Cons:

You stand to lose earnings and even principal, if the market drops. Add to the fact that fees for variable annuities range from 2% to 8% per year whether the market is up or down. You have to be very careful about the term on these products.

 

Indexed Annuity:

Is a combination of a fixed and a variable annuity. The marketing pitch usually goes something like this: Equity-indexed annuities give you the best of both worlds. Guaranteed return: As with a fixed annuity, you get the low-risk appeal of a guaranteed minimum return (usually 2% to 3%). With some upside: But, as with a variable annuity, you also have a shot at higher gains if the stock market rises, since an equity indexed annuity’s return is also tied to the performance of a benchmark index, such as the Standard & Poor’s 500.

Pros:

You get to participate in the upside when the stock market is climbing, but you also protect yourself against the downside since you’ll earn a guaranteed minimum return even if stock prices fall. In short, an equity-indexed annuity may pay a higher return than a standard fixed annuity would, but have less risk than a variable annuity. They mainly design to give you income for life like an immediate annuity, but gives you options and don’t tie up all your money.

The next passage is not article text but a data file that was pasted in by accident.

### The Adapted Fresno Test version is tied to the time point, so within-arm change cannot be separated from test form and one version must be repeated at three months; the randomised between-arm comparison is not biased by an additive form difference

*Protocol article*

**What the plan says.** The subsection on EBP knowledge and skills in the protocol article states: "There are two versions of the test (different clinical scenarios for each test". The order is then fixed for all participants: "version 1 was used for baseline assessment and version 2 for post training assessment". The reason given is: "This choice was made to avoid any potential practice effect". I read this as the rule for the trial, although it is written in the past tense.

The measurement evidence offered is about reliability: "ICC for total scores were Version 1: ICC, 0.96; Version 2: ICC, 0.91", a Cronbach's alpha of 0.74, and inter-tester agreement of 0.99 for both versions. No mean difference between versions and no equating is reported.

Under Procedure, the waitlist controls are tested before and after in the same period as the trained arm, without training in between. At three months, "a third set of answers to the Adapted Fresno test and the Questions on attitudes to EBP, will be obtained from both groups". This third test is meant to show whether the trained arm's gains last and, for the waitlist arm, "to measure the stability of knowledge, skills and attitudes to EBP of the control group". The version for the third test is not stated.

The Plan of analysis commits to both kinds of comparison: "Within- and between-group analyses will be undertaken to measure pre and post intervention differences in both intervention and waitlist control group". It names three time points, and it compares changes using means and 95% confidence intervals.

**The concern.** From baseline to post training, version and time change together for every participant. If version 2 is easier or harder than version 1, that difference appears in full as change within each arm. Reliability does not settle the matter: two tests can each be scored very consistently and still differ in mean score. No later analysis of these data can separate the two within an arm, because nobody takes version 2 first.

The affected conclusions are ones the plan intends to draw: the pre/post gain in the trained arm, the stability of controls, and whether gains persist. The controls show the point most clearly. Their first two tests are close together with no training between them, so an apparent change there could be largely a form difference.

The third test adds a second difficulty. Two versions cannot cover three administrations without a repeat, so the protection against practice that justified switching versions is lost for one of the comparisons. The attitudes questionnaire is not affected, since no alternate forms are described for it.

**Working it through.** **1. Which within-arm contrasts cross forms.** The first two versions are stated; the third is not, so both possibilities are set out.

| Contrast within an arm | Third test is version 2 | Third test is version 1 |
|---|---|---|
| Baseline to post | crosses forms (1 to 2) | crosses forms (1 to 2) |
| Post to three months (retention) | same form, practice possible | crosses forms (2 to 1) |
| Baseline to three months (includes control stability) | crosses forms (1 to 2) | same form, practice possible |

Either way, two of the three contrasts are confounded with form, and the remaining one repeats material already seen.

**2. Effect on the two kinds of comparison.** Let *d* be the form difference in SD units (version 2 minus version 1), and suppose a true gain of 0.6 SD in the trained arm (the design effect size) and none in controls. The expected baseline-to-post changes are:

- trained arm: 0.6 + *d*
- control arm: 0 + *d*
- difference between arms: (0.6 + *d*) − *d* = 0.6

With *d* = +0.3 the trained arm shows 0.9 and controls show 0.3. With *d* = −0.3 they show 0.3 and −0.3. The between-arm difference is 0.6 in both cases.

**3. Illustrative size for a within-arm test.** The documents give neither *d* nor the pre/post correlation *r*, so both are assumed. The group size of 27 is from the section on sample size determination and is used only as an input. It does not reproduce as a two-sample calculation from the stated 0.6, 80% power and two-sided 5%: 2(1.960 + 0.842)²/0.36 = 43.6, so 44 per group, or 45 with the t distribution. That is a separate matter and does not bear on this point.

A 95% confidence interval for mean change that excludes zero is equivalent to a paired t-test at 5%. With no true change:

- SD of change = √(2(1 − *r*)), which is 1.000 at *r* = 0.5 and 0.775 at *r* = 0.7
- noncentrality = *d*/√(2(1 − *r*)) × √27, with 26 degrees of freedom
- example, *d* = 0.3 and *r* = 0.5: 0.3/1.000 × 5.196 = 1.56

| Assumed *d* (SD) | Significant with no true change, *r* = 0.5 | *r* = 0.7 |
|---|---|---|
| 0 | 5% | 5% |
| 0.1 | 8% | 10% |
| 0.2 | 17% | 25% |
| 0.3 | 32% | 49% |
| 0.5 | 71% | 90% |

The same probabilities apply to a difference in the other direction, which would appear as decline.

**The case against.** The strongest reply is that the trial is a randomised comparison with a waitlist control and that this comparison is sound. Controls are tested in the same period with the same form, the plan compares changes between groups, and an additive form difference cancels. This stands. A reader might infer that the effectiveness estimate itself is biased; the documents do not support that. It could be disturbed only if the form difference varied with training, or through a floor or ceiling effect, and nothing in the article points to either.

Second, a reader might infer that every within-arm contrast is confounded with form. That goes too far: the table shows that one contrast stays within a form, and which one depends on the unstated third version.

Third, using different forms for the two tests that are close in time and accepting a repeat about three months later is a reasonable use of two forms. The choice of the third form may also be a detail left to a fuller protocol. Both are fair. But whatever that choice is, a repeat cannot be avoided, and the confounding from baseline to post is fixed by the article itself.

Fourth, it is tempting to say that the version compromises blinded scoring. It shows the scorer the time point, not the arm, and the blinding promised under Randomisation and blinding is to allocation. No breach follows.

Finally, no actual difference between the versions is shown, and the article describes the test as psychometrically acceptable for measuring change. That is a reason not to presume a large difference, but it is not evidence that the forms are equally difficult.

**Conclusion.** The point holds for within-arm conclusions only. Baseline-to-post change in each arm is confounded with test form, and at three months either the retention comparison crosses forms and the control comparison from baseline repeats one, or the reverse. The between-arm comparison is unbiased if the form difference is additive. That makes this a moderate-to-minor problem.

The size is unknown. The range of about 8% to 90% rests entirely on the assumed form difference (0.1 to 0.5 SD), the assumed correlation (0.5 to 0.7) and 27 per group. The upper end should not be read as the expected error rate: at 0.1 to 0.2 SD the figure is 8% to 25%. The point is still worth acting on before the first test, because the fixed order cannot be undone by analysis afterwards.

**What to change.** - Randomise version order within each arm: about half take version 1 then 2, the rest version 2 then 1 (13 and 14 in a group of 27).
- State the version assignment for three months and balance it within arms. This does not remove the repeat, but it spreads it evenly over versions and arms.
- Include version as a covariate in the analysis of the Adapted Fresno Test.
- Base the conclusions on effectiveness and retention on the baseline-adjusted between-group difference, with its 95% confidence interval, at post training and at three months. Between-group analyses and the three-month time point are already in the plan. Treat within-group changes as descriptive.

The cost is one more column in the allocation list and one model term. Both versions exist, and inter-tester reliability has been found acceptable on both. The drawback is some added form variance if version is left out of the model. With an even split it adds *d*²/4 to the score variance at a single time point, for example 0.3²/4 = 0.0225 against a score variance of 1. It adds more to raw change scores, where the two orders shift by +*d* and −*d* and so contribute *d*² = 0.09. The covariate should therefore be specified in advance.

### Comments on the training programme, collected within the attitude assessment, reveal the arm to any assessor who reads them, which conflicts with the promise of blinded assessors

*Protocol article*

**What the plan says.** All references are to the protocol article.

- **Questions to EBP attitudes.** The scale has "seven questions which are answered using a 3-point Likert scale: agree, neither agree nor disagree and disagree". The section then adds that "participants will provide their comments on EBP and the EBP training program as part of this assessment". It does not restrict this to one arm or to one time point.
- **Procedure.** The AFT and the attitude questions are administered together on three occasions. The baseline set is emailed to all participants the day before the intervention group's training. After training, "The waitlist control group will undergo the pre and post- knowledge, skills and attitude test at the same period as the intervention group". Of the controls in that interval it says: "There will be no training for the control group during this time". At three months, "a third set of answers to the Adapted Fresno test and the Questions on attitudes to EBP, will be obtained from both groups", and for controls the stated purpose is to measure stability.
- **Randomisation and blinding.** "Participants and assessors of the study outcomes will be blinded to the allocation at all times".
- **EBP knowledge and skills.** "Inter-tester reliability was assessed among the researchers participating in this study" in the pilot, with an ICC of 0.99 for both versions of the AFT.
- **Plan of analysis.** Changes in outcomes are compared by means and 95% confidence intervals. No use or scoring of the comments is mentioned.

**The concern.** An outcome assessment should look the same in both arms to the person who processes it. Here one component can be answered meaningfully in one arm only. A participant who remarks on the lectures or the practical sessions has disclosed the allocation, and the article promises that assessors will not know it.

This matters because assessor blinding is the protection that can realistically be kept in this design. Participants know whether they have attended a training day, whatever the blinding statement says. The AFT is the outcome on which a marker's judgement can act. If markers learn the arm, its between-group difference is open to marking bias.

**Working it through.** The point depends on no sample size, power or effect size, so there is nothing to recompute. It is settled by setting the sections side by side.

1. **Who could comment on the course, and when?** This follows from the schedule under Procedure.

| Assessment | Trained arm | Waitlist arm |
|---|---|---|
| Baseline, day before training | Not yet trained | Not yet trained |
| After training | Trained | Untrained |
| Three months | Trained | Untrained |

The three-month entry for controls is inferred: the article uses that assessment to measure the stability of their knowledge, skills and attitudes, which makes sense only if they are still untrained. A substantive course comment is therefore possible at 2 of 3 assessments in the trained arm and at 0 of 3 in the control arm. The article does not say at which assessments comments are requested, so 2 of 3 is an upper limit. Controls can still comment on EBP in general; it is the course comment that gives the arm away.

Cons:

Equity-indexed annuities are very complicated investment vehicles, and they come in a wide variety of forms. Their complexity makes them extremely difficult for investors to understand, and marketing pitches can often be deceiving. They also don’t necessarily give you the entire return of the market index they’re tied to. Different equity-indexed annuities calculate your gains in different ways. For example, some give you only a portion of the index’s overall return, or set an annual cap – and most exclude dividends. So if the market returns are a big draw for you, make sure you know exactly what you’re getting.